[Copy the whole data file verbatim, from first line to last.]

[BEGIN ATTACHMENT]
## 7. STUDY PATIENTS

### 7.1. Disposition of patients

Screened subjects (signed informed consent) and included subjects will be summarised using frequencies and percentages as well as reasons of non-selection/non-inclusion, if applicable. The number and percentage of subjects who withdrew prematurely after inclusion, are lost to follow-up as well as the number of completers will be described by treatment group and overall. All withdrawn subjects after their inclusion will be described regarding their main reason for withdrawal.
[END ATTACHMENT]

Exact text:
## 7. STUDY PATIENTS

### 7.1. Disposition of patients

Screened subjects (signed informed consent) and included subjects will be summarised using frequencies and percentages as well as reasons of non-selection/non-inclusion, if applicable. The number and percentage of subjects who withdrew prematurely after inclusion, are lost to follow-up as well as the number of completers will be described by treatment group and overall. All withdrawn subjects after their inclusion will be described regarding their main reason for withdrawal.